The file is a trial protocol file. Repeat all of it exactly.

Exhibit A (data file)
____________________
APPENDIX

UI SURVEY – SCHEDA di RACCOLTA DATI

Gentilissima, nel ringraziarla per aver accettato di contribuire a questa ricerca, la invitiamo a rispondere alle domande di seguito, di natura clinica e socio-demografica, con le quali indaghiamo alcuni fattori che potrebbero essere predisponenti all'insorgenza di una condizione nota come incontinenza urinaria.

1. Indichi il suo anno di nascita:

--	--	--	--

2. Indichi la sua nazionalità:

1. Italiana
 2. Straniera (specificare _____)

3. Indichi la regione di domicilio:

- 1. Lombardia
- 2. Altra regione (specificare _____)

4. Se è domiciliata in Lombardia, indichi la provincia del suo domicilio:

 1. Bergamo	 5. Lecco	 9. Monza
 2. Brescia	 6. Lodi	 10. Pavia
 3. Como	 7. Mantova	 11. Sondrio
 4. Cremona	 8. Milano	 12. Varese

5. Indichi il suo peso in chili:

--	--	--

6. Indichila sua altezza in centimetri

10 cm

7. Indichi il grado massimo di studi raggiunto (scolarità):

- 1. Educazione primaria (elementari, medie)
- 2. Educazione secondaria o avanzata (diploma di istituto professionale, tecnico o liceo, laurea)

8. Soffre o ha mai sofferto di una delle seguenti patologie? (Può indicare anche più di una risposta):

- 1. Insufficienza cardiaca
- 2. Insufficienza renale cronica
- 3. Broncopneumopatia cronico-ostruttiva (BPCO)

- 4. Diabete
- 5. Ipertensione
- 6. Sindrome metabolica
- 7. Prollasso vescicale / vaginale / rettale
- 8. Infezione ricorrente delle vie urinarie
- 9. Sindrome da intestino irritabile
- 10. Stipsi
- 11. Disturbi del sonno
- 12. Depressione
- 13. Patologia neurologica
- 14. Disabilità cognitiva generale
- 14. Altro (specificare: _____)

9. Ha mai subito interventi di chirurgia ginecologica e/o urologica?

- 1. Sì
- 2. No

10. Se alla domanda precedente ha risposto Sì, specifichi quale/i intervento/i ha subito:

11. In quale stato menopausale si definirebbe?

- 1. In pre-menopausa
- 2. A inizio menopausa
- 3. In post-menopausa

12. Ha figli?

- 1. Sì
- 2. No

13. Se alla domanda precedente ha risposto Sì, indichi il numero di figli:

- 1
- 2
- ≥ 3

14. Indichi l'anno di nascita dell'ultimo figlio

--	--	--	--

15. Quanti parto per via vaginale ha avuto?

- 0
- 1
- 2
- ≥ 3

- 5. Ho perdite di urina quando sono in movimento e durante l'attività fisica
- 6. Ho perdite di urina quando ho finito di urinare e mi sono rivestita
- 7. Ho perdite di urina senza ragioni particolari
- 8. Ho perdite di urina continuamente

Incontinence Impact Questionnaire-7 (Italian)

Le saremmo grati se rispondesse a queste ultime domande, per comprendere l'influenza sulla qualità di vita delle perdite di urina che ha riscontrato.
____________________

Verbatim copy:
APPENDIX

UI SURVEY – SCHEDA di RACCOLTA DATI

Gentilissima, nel ringraziarla per aver accettato di contribuire a questa ricerca, la invitiamo a rispondere alle domande di seguito, di natura clinica e socio-demografica, con le quali indaghiamo alcuni fattori che potrebbero essere predisponenti all'insorgenza di una condizione nota come incontinenza urinaria.

1. Indichi il suo anno di nascita:

--	--	--	--

2. Indichi la sua nazionalità:

1. Italiana
 2. Straniera (specificare _____)

3. Indichi la regione di domicilio:

- 1. Lombardia
- 2. Altra regione (specificare _____)

4. Se è domiciliata in Lombardia, indichi la provincia del suo domicilio:

 1. Bergamo	 5. Lecco	 9. Monza
 2. Brescia	 6. Lodi	 10. Pavia
 3. Como	 7. Mantova	 11. Sondrio
 4. Cremona	 8. Milano	 12. Varese

5. Indichi il suo peso in chili:

--	--	--

6. Indichila sua altezza in centimetri

10 cm

7. Indichi il grado massimo di studi raggiunto (scolarità):

- 1. Educazione primaria (elementari, medie)
- 2. Educazione secondaria o avanzata (diploma di istituto professionale, tecnico o liceo, laurea)

8. Soffre o ha mai sofferto di una delle seguenti patologie? (Può indicare anche più di una risposta):

- 1. Insufficienza cardiaca
- 2. Insufficienza renale cronica
- 3. Broncopneumopatia cronico-ostruttiva (BPCO)

- 4. Diabete
- 5. Ipertensione
- 6. Sindrome metabolica
- 7. Prollasso vescicale / vaginale / rettale
- 8. Infezione ricorrente delle vie urinarie
- 9. Sindrome da intestino irritabile
- 10. Stipsi
- 11. Disturbi del sonno
- 12. Depressione
- 13. Patologia neurologica
- 14. Disabilità cognitiva generale
- 14. Altro (specificare: _____)

9. Ha mai subito interventi di chirurgia ginecologica e/o urologica?

- 1. Sì
- 2. No

10. Se alla domanda precedente ha risposto Sì, specifichi quale/i intervento/i ha subito:

11. In quale stato menopausale si definirebbe?

- 1. In pre-menopausa
- 2. A inizio menopausa
- 3. In post-menopausa

12. Ha figli?

- 1. Sì
- 2. No

13. Se alla domanda precedente ha risposto Sì, indichi il numero di figli:

- 1
- 2
- ≥ 3

14. Indichi l'anno di nascita dell'ultimo figlio

--	--	--	--

15. Quanti parto per via vaginale ha avuto?

- 0
- 1
- 2
- ≥ 3

- 5. Ho perdite di urina quando sono in movimento e durante l'attività fisica
- 6. Ho perdite di urina quando ho finito di urinare e mi sono rivestita
- 7. Ho perdite di urina senza ragioni particolari
- 8. Ho perdite di urina continuamente

Incontinence Impact Questionnaire-7 (Italian)

Le saremmo grati se rispondesse a queste ultime domande, per comprendere l'influenza sulla qualità di vita delle perdite di urina che ha riscontrato.